Articles Posted in Supreme Court of Pennsylvania

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In February 2012, the Pennsylvania General Assembly passed Act 13, a "sweeping" law regulating the oil and gas industry, which, inter alia, repealed parts of the existing Oil and Gas Act of 1984 codified in Title 58 of the Pennsylvania Consolidated Statutes, and created six new chapters therein. The specific provisions of two of which, Chapters 32 and 33, were at issue in this appeal. The questions raised in this appeal involved Sections 3218.1, 3222.1, and 3241 of Chapter 32, and Sections 3305 through 3309 of Chapter 33. This appeal was consolidated from the decision of the Commonwealth Court following the Supreme Court's remand to that court to resolve open issues pursuant to a mandate in "Robinson Township v. Commonwealth of Pennsylvania," (83 A.3d 901 (2013) (“Robinson II”)). In that case, the Supreme Court struck the entirety of Sections 3215(b), 3215(d), 3303, and 3304 of Act 13 of Feb. 14, 2012, P.L. 87 (“Act 13”), as violative of the Pennsylvania Constitution, and the Court enjoined the application and enforcement of Section 3215(c) and (e) and Sections 3305 through 3309, to the extent that they implemented or enforced the provisions of Act 13 which was invalidated. The Supreme Court affirmed the portion of the order the Commonwealth Court issued on remand, “Robinson III”, holding that Sections 3305 through 3309 were not severable from Sections 3303 and 3304, and the Court also upheld its conclusion that the passage of Act 13 did not violate Article III, Section 3 of the Pennsylvania Constitution (the “single subject rule”). However, because the Supreme Court concluded that Sections 3218.1, 3222.1(b)(10) and 3222.1(b)(11) contravened Article III, Section 32 of the Pennsylvania Constitution, due to the Court's determination that they constituted special legislation, the Court reversed the Commonwealth Court’s order upholding these sections, and enjoined their further application and enforcement. In that regard, the Supreme Court stayed its mandate with respect to Section 3218.1 for 180 days in order to give the General Assembly sufficient time to enact remedial legislation. Further, because the Court determined that Section 3241 was unconstitutional on its face, it reversed the Commonwealth Court’s order and directed this provision be stricken as well, and enjoined from further application and enforcement. View "Robinson Twp, et al v. Public Utility Commission" on Justia Law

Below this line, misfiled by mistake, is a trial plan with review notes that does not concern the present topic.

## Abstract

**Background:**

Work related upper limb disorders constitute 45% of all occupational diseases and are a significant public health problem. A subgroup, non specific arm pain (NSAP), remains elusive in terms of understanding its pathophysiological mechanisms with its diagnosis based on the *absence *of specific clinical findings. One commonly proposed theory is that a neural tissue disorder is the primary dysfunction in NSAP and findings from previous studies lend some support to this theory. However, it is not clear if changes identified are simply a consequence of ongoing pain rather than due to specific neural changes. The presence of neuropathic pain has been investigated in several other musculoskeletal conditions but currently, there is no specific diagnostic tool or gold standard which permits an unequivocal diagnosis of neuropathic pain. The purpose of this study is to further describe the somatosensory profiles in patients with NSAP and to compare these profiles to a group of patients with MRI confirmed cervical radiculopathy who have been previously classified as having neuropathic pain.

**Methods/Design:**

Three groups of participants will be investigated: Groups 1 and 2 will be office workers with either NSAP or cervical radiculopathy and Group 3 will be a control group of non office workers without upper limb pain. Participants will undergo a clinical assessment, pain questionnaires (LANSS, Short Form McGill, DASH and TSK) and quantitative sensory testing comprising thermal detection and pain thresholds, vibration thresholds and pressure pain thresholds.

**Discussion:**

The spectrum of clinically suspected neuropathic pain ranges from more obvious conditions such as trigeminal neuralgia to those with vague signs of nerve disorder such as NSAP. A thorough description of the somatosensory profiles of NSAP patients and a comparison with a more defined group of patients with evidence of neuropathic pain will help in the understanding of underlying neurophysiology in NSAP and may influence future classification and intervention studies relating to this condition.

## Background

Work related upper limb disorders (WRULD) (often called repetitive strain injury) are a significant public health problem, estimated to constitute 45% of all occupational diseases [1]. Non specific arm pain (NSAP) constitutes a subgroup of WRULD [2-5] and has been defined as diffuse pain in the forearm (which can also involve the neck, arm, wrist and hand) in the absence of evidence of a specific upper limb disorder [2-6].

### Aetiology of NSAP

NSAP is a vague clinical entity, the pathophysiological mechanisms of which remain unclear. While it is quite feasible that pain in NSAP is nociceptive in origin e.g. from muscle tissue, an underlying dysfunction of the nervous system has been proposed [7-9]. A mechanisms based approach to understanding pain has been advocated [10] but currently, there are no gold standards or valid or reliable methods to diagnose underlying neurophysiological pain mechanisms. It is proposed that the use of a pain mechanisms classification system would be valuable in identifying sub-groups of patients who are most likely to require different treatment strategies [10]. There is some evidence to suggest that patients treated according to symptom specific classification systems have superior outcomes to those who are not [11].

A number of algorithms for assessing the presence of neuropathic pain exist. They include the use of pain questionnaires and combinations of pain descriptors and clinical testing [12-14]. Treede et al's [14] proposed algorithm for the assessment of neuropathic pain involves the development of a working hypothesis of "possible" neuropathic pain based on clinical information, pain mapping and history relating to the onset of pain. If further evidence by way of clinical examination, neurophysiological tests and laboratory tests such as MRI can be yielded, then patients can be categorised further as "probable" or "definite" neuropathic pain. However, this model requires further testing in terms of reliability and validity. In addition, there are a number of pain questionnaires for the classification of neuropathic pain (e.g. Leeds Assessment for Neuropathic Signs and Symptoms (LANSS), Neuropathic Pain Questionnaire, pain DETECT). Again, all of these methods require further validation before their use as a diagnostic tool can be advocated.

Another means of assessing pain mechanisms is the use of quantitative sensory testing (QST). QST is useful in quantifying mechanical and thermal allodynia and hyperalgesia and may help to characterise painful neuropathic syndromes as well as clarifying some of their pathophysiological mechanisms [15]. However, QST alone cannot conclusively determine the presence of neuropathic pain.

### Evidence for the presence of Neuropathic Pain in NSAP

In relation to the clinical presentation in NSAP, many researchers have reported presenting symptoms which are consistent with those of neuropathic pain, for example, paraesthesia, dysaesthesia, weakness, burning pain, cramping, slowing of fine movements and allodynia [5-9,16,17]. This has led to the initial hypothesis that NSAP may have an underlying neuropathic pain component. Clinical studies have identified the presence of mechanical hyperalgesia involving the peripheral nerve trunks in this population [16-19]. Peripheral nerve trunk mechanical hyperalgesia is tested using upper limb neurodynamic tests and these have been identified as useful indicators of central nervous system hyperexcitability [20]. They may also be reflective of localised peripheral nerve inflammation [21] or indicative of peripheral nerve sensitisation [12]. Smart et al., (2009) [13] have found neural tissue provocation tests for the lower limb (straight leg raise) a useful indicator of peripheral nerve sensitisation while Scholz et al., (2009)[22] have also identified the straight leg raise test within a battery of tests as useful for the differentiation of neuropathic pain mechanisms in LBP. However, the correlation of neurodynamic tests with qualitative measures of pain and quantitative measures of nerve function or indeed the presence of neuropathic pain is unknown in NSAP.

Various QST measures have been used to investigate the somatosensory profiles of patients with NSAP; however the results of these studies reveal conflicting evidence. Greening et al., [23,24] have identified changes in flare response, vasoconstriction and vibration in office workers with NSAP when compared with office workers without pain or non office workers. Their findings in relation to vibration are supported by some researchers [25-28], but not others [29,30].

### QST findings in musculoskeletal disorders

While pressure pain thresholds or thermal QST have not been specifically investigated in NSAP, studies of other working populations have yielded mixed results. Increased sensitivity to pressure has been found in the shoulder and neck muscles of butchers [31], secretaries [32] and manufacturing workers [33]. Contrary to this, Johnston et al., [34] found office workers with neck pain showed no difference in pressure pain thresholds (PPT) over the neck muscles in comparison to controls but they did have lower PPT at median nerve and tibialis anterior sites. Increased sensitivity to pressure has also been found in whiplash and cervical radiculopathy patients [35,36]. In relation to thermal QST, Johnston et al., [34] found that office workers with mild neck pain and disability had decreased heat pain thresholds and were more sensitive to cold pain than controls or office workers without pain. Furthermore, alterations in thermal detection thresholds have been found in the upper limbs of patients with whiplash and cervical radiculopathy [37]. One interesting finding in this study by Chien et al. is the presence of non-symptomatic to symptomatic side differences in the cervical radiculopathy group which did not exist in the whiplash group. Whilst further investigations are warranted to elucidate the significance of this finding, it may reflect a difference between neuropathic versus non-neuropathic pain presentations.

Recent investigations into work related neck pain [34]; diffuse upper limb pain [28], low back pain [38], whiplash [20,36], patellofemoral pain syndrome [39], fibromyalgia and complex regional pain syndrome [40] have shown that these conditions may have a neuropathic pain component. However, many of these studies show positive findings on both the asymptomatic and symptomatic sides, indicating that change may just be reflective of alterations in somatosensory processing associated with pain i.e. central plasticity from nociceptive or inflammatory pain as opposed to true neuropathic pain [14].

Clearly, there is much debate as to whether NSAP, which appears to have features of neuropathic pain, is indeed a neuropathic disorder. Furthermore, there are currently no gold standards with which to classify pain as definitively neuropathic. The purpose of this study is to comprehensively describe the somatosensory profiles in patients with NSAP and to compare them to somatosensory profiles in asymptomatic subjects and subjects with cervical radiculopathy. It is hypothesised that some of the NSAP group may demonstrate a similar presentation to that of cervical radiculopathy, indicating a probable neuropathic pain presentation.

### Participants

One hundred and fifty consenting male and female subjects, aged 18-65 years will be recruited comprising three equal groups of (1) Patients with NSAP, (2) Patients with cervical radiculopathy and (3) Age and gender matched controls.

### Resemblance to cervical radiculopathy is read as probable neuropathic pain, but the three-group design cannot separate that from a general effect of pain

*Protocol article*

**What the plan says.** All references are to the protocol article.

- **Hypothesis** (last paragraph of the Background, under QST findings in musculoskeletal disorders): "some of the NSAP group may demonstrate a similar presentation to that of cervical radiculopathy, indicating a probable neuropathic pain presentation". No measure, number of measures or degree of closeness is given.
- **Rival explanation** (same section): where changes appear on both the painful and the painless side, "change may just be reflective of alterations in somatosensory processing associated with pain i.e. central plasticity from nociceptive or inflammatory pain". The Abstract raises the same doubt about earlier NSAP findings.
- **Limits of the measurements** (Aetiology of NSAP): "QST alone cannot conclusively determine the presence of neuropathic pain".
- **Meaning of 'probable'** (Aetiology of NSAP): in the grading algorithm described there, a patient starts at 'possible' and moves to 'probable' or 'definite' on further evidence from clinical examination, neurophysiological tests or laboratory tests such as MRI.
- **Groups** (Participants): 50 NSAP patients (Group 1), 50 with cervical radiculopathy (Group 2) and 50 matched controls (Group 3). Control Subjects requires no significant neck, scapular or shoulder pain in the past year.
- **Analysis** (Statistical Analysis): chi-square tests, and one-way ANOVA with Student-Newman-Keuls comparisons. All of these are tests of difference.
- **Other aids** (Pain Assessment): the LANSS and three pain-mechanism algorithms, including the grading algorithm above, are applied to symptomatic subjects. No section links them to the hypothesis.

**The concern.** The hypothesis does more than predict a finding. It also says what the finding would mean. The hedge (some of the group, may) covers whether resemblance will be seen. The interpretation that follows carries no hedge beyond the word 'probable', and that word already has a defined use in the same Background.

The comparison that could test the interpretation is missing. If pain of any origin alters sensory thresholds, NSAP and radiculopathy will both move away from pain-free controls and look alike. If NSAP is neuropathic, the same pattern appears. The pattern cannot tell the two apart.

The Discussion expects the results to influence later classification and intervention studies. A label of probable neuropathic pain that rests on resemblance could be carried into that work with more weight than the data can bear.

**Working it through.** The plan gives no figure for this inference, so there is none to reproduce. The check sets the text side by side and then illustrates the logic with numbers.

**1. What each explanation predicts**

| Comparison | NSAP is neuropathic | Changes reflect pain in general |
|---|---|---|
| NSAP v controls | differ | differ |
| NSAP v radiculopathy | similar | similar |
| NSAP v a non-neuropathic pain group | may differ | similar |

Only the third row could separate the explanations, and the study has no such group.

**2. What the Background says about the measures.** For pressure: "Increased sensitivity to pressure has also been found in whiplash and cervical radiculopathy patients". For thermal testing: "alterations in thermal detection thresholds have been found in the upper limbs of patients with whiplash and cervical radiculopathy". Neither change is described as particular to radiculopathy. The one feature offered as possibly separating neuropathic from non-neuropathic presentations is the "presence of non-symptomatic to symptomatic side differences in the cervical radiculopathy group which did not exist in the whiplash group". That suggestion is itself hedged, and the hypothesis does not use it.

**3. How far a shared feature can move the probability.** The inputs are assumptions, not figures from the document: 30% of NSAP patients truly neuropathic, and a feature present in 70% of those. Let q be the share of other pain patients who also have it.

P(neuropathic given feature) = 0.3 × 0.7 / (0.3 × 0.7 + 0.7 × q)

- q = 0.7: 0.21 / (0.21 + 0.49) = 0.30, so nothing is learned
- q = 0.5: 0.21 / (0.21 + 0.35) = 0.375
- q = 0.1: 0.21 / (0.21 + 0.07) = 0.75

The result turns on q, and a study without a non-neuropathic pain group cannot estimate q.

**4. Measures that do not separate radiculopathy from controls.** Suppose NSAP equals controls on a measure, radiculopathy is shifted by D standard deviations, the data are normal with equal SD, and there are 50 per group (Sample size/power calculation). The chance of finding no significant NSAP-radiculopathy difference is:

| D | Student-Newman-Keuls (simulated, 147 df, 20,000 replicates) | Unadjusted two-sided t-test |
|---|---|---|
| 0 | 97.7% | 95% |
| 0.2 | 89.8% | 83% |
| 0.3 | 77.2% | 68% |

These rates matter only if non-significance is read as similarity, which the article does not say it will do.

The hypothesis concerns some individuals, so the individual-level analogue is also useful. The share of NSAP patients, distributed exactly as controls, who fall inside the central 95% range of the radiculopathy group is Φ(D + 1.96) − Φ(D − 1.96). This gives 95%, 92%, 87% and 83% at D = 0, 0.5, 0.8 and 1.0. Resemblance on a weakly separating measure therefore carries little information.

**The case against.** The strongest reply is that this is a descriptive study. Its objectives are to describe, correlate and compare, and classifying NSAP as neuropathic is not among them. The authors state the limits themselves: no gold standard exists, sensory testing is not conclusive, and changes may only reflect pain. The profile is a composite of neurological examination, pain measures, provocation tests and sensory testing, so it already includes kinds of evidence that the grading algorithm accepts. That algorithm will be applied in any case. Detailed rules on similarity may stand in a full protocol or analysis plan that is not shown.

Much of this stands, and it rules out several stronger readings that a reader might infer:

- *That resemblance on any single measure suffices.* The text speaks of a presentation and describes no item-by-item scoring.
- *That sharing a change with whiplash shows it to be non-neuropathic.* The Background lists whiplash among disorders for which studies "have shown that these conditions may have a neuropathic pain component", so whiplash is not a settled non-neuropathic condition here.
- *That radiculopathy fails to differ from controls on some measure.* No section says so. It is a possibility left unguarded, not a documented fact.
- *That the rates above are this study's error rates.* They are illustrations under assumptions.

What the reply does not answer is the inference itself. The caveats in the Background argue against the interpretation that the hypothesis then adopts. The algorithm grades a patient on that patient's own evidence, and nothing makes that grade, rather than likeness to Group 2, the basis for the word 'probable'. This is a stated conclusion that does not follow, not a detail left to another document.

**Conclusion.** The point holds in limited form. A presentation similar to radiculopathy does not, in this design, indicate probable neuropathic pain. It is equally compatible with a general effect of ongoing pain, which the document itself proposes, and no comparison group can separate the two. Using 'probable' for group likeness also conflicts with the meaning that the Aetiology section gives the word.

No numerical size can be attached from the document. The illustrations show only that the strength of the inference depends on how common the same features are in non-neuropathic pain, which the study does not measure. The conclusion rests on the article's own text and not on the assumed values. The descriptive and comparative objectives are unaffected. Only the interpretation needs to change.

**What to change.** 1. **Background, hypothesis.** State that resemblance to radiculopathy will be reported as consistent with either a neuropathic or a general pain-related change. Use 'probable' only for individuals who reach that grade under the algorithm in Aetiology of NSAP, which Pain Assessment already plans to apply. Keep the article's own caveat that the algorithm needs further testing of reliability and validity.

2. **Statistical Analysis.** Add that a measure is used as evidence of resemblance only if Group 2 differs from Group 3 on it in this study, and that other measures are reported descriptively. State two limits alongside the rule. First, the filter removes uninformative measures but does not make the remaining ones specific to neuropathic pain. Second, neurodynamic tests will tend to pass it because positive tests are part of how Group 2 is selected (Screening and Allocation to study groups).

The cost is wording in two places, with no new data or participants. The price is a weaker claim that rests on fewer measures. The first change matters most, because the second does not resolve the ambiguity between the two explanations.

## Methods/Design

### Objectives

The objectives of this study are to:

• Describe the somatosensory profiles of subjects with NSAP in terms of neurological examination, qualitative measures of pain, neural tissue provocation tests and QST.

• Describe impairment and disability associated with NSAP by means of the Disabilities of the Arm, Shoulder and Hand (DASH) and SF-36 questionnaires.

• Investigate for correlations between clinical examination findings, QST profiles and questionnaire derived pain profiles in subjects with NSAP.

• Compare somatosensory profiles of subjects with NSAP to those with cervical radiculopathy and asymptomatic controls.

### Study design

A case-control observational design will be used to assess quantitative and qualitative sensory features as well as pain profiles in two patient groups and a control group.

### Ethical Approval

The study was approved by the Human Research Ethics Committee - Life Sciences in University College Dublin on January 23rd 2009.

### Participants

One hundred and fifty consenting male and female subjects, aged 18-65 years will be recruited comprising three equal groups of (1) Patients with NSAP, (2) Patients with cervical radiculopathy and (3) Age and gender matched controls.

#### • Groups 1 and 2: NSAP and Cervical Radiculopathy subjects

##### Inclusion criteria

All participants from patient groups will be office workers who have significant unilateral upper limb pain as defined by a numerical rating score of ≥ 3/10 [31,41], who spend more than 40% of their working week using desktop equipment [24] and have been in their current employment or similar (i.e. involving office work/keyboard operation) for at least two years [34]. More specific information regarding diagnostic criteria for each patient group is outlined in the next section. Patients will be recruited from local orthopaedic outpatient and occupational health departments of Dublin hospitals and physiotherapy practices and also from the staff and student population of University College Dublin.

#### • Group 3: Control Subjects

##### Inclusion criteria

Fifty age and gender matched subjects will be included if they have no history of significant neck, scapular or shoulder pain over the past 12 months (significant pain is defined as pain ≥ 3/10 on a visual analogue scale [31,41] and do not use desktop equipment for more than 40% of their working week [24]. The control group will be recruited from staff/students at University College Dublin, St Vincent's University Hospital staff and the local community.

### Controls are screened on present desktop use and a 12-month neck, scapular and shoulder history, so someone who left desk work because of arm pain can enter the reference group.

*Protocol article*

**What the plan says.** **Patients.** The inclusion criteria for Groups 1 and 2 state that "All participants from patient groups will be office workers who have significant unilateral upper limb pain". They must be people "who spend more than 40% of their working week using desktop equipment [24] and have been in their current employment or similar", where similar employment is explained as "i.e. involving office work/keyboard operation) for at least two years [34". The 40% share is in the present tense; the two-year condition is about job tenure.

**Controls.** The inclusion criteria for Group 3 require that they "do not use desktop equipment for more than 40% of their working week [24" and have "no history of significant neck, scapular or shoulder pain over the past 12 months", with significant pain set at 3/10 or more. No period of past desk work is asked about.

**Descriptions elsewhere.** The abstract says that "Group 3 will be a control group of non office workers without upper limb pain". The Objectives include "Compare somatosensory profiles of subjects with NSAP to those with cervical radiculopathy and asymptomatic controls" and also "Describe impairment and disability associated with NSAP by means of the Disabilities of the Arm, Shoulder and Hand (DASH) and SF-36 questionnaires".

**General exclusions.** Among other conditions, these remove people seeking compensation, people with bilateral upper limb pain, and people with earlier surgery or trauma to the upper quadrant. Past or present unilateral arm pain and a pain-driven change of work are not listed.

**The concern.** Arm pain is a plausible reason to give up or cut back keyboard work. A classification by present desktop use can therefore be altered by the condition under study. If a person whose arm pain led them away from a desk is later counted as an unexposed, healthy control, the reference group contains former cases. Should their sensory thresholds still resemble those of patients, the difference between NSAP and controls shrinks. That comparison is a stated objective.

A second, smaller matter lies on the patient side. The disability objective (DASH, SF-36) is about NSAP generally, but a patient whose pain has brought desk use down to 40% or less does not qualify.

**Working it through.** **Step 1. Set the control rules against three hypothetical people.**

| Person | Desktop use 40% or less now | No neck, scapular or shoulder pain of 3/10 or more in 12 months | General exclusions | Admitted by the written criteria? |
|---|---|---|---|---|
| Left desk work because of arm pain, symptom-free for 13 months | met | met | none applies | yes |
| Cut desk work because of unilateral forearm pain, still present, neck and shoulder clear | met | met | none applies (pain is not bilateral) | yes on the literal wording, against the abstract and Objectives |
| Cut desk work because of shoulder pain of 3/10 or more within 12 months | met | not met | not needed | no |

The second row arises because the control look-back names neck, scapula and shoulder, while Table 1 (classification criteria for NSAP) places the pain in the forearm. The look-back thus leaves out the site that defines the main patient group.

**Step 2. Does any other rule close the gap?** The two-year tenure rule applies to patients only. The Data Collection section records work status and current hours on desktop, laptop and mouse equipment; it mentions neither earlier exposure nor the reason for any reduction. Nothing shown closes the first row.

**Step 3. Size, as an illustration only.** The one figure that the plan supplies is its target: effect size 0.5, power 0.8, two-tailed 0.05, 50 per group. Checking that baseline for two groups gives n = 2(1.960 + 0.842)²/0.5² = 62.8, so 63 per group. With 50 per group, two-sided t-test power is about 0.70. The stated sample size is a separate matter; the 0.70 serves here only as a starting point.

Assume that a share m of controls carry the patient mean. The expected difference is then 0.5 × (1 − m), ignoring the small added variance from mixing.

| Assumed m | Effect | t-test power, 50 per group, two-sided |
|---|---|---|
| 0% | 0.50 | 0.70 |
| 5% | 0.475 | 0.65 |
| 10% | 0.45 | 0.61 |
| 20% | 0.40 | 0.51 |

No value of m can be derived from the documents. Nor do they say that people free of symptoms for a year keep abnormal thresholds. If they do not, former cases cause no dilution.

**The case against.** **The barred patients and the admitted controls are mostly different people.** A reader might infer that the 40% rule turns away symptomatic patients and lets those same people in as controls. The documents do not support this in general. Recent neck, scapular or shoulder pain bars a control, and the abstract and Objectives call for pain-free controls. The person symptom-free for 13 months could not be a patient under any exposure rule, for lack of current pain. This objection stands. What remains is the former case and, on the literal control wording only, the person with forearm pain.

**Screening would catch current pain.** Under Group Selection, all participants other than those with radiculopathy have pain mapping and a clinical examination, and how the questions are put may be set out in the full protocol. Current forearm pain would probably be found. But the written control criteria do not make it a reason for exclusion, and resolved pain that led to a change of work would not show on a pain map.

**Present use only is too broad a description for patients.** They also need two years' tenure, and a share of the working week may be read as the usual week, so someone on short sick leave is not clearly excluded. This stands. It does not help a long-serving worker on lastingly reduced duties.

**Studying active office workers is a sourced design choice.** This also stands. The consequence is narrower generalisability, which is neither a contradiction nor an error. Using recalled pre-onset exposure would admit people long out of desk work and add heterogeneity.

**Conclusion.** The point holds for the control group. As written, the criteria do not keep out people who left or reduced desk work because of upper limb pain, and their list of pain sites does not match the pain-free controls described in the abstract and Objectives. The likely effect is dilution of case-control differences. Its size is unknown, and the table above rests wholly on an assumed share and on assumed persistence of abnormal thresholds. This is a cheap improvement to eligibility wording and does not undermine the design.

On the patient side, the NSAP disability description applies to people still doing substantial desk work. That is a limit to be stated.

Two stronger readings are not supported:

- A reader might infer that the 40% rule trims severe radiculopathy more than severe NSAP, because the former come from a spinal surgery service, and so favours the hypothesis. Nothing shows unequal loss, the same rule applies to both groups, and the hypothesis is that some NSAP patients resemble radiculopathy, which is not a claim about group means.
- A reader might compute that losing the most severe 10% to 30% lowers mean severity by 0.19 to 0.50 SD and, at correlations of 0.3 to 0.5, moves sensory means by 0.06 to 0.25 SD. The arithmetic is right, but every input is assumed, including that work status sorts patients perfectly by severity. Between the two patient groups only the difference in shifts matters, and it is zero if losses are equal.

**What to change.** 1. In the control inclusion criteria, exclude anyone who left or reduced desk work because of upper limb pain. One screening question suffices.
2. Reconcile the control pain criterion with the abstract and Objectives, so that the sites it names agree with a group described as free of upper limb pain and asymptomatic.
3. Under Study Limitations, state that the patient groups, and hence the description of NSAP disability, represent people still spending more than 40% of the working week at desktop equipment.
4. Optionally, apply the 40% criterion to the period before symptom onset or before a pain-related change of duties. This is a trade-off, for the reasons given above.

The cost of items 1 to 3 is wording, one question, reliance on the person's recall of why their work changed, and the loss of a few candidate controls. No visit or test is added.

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In this appeal, the issue presented for the Pennsylvania Supreme Court's review was whether the Superior Court properly applied the doctrine of estoppel by deed to conclude that an oil and gas lease between Appellee, Anadarko E. & P. Co., L.P. and Appellants, Leo and Sandra Shedden, covered the oil and gas rights to 100% of the property identified in the lease, notwithstanding the fact that, unbeknownst to them, Appellants owned only a one-half interest in the oil and gas rights to the property at the time the lease was executed, and, consequently, received a bonus payment only for the oil and gas rights they actually owned. Upon review, the Supreme Court held that the Superior Court properly affirmed the trial court's grant of summary judgment in favor of Anadarko based on estoppel by deed. View "Shedden v. Anadarko E&P Co." on Justia Law

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Through Pennsylvania’s Land Recycling and Environmental Remediation Standards Act, ("Act 2"), the General Assembly created a scheme for establishing “cleanup standards” applicable to voluntary efforts to remediate environmental contamination for which a person or entity may bear legal responsibility. Appellant EQT Production Company (“EPC”), owned and operated natural gas wells in the Commonwealth. In May 2012, the company notified Appellee, the Department of Environmental Protection (the “Department” or “DEP”), that it had discovered leaks in one of its subsurface impoundments containing water that had been contaminated during hydraulic fracturing operations. Subsequently, EPC cleared the site of impaired water and sludge and commenced a formal cleanup process pursuant to Act 2. In May 2014, the agency tendered to EPC a proposed “Consent Assessment of Civil Penalty,” seeking to settle the penalty question via a payment demand of $1,270,871, subsuming approximately $900,000 attending asserted ongoing violations. EPC disputed the Department’s assessment, maintaining that: penalties could not exceed those accruing during the time period in which contaminants actually were discharged from the company’s impoundment; all such actual discharges ended in June 2012; and the Act 2 regime controlled the extent of the essential remediation efforts. The issue this case presented for the Supreme Court's review centered on whether ECT had the right to immediately seek a judicial declaration that the DEP's interpretation of the Act was erroneous. The Court held that the impact of the Department’s threat of multi-million dollar assessments against EPC was sufficiently direct, immediate, and substantial to create a case or controversy justifying pre-enforcement judicial review via a declaratory judgment proceeding, and that exhaustion of administrative remedies relative to the issues of statutory interpretation that the company has presented was unnecessary. View "EQT Production Co. v. DEP" on Justia Law